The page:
Articles 1 - 3 of 3
Full-Text Articles in Law
Give Smaller Companies A Choice: Solving Sarbanes-Oxley Section 404 Inefficiency, Paul P. Arnold
University of Michigan Journal of Law Reform
This Note argues that smaller public companies should have the option to opt out of Section 404 of the Sarbanes-Oxley Act of 2002. Optional compliance is economically preferable to the current approach of mandatory compliance. Companies that choose to comply with Section 404 will send a signal to the financial markets that their internal controls meet the high standards Section 404 demands, and investors will reward such companies if they actually value the benefit of that company's additional controls. Similarly, companies that benefit less from additional internal accounting will be able to avoid Section 404's high costs. To ...
The Case Against Exempting Smaller Reporting Companies From Sarbanes-Oxley Section 404: Why Market-Based Solutions Are Likely To Harm Ordinary Investors, John Orcutt
Law Faculty Scholarship
Section 404 is arguably the most controversial provision of Sarbanes-Oxley (“SOX”). The controversy focuses on whether Section 404’s substantial compliance costs exceed the statute’s benefits, with no consensus on Section 404’s cost-effectiveness. If Section 404 turns out to be cost-ineffective, the companies that are most threatened are smaller companies, as cost-ineffective regulations tend to disproportionately harm smaller companies. This Article considers whether Congress and the SEC should exempt smaller reporting companies from Section 404 compliance, as that would allow for a market-based resolution to the uncertain value of Section 404 for smaller reporting companies. Smaller reporting companies ...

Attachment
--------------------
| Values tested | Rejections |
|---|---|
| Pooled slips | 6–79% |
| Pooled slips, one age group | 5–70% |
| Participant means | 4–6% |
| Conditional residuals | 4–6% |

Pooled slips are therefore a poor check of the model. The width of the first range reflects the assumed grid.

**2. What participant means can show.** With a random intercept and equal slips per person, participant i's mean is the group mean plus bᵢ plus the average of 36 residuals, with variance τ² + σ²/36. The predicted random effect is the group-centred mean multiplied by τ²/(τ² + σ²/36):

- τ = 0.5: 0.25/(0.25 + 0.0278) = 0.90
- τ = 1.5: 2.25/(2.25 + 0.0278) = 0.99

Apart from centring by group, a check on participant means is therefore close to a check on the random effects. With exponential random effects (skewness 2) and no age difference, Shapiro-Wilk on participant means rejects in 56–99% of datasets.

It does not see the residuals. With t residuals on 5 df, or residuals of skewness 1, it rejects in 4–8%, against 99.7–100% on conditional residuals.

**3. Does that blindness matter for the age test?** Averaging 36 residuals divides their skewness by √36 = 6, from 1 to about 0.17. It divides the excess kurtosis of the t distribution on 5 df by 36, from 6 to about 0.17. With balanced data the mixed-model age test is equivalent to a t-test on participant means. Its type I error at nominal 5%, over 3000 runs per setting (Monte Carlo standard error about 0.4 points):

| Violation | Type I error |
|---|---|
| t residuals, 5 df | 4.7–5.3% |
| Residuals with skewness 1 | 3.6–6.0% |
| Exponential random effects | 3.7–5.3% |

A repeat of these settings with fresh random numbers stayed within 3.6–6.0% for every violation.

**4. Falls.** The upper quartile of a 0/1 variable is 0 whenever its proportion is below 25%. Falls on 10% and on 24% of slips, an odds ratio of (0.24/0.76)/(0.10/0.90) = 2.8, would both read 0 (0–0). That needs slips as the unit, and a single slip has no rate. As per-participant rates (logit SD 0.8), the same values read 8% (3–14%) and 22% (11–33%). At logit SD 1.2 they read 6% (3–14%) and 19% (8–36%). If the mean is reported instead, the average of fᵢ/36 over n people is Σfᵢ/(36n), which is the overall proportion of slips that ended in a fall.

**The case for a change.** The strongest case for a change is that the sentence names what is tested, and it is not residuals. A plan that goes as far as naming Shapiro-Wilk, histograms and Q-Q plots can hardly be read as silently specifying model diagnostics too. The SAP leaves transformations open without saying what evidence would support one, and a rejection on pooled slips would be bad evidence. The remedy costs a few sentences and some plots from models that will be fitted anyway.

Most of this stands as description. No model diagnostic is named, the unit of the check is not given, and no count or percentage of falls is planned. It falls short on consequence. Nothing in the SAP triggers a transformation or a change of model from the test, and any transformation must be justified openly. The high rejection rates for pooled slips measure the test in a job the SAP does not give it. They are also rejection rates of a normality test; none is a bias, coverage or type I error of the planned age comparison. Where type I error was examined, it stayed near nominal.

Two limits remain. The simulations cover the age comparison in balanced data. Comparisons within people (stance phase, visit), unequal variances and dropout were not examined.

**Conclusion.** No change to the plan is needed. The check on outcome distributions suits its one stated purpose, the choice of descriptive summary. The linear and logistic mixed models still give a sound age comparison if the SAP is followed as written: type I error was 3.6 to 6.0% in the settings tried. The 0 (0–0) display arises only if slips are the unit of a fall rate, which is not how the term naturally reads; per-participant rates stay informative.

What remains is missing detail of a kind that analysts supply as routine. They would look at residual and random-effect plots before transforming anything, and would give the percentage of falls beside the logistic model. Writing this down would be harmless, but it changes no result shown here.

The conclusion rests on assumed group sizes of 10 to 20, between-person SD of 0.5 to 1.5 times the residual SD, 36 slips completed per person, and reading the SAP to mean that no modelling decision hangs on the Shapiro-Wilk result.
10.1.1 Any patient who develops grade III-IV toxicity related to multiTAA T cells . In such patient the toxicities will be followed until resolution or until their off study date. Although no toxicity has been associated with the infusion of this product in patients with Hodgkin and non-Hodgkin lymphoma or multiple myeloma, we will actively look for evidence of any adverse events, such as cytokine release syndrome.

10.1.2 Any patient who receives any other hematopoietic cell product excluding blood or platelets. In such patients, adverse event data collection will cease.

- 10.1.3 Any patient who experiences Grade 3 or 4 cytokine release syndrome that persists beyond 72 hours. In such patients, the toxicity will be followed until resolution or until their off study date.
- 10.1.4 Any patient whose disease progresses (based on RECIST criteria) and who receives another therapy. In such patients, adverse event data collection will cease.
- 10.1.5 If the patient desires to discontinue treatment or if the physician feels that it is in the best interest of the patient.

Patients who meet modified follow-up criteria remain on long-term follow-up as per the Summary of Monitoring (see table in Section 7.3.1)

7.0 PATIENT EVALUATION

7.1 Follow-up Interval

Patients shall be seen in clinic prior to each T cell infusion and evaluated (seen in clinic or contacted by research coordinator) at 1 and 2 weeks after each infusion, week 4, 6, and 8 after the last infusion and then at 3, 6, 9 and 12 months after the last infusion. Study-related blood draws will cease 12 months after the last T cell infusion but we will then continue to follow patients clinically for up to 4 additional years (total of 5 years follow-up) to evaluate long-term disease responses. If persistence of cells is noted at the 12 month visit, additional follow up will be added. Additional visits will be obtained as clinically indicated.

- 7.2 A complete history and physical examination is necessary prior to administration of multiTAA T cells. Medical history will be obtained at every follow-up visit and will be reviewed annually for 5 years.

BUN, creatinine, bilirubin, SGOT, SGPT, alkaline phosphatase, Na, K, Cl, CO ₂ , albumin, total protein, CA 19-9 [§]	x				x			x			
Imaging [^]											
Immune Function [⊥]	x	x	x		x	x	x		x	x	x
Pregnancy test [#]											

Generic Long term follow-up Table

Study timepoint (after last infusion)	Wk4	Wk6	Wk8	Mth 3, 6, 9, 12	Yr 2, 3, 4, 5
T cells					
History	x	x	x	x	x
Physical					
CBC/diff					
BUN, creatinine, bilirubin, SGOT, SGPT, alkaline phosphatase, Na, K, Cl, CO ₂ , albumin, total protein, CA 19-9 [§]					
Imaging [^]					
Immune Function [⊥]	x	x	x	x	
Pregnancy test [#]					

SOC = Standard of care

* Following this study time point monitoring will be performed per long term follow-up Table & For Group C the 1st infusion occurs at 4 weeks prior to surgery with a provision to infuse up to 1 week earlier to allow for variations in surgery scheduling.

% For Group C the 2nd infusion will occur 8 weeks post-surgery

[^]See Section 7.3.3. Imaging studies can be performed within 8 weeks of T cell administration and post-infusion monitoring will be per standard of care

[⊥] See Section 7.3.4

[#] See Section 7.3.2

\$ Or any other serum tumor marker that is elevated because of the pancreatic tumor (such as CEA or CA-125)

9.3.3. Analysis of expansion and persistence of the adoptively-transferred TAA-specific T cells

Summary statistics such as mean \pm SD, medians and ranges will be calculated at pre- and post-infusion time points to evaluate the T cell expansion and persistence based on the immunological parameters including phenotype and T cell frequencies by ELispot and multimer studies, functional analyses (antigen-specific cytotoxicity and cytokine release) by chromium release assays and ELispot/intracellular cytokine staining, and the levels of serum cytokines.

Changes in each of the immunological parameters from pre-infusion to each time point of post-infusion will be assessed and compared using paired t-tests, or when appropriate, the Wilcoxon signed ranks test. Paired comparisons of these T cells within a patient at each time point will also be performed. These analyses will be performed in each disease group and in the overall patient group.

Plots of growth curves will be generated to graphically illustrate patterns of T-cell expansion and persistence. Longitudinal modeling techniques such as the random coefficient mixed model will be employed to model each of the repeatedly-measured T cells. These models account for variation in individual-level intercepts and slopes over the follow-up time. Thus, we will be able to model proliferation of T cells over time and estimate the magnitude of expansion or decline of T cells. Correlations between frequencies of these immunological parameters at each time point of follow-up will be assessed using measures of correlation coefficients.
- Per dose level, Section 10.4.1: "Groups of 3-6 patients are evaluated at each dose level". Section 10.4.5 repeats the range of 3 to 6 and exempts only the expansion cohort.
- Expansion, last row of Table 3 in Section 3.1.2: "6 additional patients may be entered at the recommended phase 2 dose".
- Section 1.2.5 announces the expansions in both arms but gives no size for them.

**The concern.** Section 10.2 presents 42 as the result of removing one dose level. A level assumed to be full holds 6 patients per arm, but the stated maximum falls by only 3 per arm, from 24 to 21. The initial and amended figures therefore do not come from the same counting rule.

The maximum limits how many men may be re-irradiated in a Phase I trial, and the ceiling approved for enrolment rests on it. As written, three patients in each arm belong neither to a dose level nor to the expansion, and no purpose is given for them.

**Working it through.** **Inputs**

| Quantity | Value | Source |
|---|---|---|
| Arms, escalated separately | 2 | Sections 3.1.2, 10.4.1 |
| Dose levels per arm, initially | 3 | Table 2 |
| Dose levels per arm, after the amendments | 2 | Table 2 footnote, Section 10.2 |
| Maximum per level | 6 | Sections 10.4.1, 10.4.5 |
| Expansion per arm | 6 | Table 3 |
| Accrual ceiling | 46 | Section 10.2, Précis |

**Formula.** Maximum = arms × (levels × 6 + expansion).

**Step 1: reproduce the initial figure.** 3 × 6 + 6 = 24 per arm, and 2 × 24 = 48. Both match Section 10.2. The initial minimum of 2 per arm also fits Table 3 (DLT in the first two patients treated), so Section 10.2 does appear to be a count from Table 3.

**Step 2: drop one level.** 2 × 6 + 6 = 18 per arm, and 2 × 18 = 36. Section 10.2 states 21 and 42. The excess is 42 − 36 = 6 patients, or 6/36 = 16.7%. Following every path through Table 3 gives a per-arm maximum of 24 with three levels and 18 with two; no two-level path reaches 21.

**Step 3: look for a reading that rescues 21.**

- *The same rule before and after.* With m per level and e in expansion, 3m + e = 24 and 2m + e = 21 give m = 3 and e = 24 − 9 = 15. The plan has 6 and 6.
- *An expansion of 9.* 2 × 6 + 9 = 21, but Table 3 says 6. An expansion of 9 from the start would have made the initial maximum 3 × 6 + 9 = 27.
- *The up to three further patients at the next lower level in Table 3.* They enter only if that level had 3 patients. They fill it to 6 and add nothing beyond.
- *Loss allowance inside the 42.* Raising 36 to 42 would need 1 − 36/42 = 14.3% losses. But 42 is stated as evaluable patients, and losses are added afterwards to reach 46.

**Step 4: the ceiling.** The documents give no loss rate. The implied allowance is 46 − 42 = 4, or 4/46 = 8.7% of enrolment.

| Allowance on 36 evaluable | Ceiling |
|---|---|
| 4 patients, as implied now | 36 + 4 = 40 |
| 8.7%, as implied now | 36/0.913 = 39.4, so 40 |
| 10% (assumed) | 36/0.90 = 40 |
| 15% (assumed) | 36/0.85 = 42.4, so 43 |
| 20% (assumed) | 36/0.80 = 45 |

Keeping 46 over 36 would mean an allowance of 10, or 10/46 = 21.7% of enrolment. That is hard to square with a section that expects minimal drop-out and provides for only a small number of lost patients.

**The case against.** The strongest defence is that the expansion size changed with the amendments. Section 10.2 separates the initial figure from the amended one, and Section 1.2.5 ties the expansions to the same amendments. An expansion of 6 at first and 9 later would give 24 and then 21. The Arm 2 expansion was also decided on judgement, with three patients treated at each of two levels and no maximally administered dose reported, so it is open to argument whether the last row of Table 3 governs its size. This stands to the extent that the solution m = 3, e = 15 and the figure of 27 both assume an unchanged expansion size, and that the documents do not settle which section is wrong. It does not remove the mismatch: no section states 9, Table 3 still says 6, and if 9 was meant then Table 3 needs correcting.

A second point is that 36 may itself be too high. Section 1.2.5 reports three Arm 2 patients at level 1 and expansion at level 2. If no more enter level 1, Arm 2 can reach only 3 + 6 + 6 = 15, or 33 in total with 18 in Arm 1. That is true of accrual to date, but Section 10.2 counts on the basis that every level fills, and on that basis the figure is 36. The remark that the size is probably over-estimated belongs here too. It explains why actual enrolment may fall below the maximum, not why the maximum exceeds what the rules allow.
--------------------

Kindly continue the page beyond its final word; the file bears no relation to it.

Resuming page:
From Loyalty To Conflict: Addressing Fiduciary Duty At The Officer Level, Usha Rodrigues
Conflicts of interest are the quintessential agency cost-the constant, lurking danger that agents may seek their own personal gain, rather than the good of the corporation. Yet many corporate employees lack knowledge as to exactly what constitutes a conflict of interest. This ignorance facilitated the kind of fraud seen in Enron, WorldCom, and the options backdating scandals, and may help explain the out-sized payouts that many high-level corporate officers received even as the financial institutions they headed verged on self-destruction. Each case required not only affirmative fraudulent behavior on the part of a few, but also the tacit acceptance of ...